Sunday, September 6, 2020

I'm Never Going Back to Bed (Probably)

The only thing that's gotten harder is getting out of "bed."

I've been sleeping in a hammock full time for almost two years now (started in October of 2018), and there are some things that just... work better, that I never even thought about when making the change.

Sitting Up In Bed
To sit up in bed, you need to stack up something underneath you, be it pillows, or part of your headboard, or blankets...

To sit up in a hammock, all I have to do is slide myself higher up one side. This mostly involves reaching above my head, grasping the sides of the hammock with each hand, and pulling until my body sits at a steeper angle. Since the angle is entirely created by the gravitational force of my body against the fabric, there's none of the bumpiness caused by stacking blankets or pillows; it's always a smooth curve.

And because you don't need to assemble anything, you don't need to disassemble anything either. You can fall asleep right here, just like this. Your body may slide down to a more balanced and level position in the night, but you don't have to worry about losing the comfortable spot you've found or disturbing the cat in your lap.

When I last slept on a bed, I used between three and five pillows. One for my head, one for my knees, one for the ankle of whatever leg was on bottom, and up to two body pillows.

These days, I use one, and it's for my knees, not my head.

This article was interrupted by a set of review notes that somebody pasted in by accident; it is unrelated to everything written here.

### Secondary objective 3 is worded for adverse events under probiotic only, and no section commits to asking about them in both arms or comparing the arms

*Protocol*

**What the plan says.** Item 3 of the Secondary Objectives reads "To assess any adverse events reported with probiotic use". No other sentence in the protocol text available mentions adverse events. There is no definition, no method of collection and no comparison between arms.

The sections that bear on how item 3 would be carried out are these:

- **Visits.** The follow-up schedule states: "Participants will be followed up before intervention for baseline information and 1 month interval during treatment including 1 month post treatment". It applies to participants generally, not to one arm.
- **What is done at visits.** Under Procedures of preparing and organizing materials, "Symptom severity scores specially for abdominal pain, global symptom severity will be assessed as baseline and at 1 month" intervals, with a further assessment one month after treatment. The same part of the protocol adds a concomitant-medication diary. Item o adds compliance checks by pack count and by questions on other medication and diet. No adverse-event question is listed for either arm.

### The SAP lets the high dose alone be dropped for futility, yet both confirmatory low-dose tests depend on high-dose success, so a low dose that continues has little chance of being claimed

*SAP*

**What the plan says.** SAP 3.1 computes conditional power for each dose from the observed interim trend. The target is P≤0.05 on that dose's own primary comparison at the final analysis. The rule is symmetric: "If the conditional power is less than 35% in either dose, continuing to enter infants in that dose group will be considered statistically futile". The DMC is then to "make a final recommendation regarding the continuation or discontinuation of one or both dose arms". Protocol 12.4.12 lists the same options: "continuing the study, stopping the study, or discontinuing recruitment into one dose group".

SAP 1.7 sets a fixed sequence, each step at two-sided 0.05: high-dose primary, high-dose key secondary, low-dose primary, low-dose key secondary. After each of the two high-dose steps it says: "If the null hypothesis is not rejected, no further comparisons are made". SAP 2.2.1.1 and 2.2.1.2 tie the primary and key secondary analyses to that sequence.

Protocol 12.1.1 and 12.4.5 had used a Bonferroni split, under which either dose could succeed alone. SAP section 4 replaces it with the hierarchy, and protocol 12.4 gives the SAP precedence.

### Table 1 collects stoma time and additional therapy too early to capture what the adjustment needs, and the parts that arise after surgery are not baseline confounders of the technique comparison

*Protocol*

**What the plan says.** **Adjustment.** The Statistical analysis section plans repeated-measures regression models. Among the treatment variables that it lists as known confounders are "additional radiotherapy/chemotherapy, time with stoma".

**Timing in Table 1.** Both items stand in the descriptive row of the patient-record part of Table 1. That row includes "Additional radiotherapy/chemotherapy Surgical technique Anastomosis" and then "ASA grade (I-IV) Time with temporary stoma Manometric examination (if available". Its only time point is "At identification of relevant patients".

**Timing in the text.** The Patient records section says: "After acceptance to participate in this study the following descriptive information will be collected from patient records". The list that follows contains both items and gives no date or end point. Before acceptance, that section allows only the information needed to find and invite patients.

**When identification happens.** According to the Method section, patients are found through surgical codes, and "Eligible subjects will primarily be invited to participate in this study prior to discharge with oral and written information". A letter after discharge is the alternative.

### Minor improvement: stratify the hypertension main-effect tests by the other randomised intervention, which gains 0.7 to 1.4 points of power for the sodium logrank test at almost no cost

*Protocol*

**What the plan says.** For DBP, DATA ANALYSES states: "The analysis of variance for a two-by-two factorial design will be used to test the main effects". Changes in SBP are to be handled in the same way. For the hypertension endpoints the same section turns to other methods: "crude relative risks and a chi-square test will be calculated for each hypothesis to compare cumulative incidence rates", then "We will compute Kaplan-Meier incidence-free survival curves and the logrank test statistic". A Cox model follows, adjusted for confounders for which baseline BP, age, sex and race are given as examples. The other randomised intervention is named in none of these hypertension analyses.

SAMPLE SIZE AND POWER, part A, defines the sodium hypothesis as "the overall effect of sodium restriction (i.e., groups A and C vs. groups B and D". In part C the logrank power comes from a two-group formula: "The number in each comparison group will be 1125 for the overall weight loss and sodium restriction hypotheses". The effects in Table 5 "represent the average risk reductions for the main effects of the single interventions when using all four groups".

I don't need a head pillow because it's already elevated by the slope of the hammock.

I don't need an ankle pillow, because that foot, if it needs support, just goes over the side of the hammock.

I don't hardly have room for a body pillow, and the curvature and cocooning of the hammock fills that need reasonably well. I have tried falling asleep with a body pillow when I need it, but the pillow inevitably ends up on the floor by the time I've woken up.


[M]y hammocks are machine washable.
Good luck doing that with your mattress.

I'm not really using fewer linens, because instead of using blankets and sheets, I'm instead using two blankets; quantifiably it's fewer, but volumetrically, it's really about the same. Except there's one thing I can do that you can't:

I wash my sleeping surface.

Yes, my hammocks are machine washable. Good luck doing that with your mattress.

And even if they're not supposed to be, I haven't had any issues yet, and my most expensive hammock costs less than a cheap mattress.

And Beyond
There's probably some more things I haven't included here, either because I'm pretty sure I've mentioned them before (like how easy it was for me to sleep on a cruise boat thanks to my experience with hammocking) or because I haven't thought of them yet (I'd give you an example, but I would have had to think of it first, and then it would no longer qualify).

The only thing that's gotten harder is getting out of "bed." It's just too easy to get comfortable. Other than that, the only thing I regret is not trying hammocking sooner. I could have saved myself so much tossing and turning, not just on a mattress, but all those times I went camping as a kid, where I loved every moment except the part where I never got a good night's sleep.

I certainly get one now.